Spy Charges Unfounded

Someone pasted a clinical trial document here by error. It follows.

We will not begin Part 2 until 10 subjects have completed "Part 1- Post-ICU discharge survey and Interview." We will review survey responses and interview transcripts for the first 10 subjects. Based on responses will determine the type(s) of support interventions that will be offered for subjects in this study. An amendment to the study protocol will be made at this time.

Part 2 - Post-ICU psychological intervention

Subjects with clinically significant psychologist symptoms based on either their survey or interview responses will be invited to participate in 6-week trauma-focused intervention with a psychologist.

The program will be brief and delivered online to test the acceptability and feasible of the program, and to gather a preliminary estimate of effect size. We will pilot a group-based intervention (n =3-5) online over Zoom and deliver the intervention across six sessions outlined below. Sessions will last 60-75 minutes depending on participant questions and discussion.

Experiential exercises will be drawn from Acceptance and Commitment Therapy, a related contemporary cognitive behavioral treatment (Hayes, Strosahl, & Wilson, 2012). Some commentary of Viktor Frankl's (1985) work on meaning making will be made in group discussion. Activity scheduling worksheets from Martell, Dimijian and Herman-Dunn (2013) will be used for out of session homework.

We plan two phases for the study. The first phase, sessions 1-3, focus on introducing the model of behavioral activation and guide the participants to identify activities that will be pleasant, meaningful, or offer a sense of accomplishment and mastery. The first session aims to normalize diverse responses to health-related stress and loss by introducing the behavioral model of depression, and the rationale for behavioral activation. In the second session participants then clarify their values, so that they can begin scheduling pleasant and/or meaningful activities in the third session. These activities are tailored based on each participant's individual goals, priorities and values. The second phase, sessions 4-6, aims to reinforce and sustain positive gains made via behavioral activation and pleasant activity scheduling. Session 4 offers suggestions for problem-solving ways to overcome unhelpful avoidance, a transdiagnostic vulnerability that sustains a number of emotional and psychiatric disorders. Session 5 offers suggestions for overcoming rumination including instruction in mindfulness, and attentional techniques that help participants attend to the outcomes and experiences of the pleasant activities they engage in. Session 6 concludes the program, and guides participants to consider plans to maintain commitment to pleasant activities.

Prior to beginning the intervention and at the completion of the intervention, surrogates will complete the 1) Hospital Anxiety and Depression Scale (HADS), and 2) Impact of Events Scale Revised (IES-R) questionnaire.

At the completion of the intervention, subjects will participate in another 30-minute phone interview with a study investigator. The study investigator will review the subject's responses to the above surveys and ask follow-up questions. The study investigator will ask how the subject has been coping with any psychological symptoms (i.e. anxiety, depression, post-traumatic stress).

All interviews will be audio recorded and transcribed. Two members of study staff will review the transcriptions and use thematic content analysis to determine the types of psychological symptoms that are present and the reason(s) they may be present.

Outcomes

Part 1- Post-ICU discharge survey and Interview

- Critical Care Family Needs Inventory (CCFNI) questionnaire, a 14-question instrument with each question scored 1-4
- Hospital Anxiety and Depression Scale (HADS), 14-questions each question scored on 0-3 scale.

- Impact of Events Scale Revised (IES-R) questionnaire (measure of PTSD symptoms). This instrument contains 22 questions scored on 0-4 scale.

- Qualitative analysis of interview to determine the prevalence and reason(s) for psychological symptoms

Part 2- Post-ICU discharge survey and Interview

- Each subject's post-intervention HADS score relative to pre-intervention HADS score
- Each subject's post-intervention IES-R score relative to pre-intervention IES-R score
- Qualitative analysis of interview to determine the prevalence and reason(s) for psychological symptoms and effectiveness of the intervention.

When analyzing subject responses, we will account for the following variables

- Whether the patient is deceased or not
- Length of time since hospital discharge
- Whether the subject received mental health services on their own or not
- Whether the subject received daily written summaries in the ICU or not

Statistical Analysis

The new charges of spying leveled at China reflect basic misunderstandings about both China and its supposed dependence on U.S. high-tech expertise.Consider the case of "Tianji." This is a palmtop computer conceived, designed and built in China, to be introduced in the United States later this year. The wallet-sized computer can send and receive e-mail, surf the Internet and operates for 17 hours on 2 AA batteries -- comparable with products made by U.S. or Japanese companies.The manufacturer of this palmtop, Legend, a state enterprise in Beijing, came from nowhere to capture the largest share of China's personal computer market -- now the sixth largest in the world -- in 1996, racing past Compaq, Hewlett Packard and IBM.According to legend (with a small "l"), Legend's CEO, Mr. Liu Chuanzhi was shown a palmtop being produced in Taiwan on a visit there in May 1998 -- and told there was no way to make one without access to U.S. technology.Liu returned to Beijing and told his design team that he wanted as good a palmtop as any in the world and quickly. In four months, he had the Tianji.China's best computer science programs are within Beijing University and its neighbor, Tsinghua University, two institutions invariably compared with Harvard and M.I.T. Intel and Microsoft have recently established R&D laboratories near these universities.Microsoft's lab is developing a device that turns the home TV into a machine for Internet surfing. The product will be designed, tested and first sold in China, then, if successful, introduced to the rest of the world. That would be a first for Microsoft, a reversal of the usual flow of technology from the Seattle area.These high tech companies understand -- as folks in Washington apparently do not -- that technology does not come in neat little boxes with easily identified owners. The United States is not the only place where technological advances are happening.Technological development depends on the intellectual prowess and motivation of the people doing the work. It is manifested in publications, products, conversations, trade shows, conferences, patents. Innovations frequently appear simultaneously in multiple locations.So far the much ado about espionage has led to the dismissal of one hapless scientist from Los Alamos National Laboratory for not following security procedures.Even though this scientist, a Taiwan-born Chinese American, has not been arrested or charged with any crime, the media and the powers-that-be have been calling up a specter of looming nuclear holocaust.The San Jose Mercury News, for example, quoted liberally from former CIA officials on the strength of China's long term planning and the advantage of having a large number of ethnic Chinese living in the U.S., and that (surprise!) they have strong cultural bonds to their motherland.The implication is that this scientist is just the tip of the iceberg. With so many Chinese Americans working in technically sensitive areas, China stands to be the recipient of a bounty of devastating secrets.The high profile dismissal might serve to placate some critics of the Clinton Administration for the moment, but what about all the Chinese American scientists working in government laboratories? Can the United States afford to dismiss them all? Can any of these scientists be confident that he or she won't become the next sacrifice on the altar of political struggle in Washington?The space suit that allowed the Apollo program to send a man to the moon was designed by a Chinese American -- an achievement acknowledged by NASA only decades later. China plans to send its own astronauts to outer space within the next decade. Can we expect American politicians to launch another investigation into who stole what, again starting with the Chinese American connection?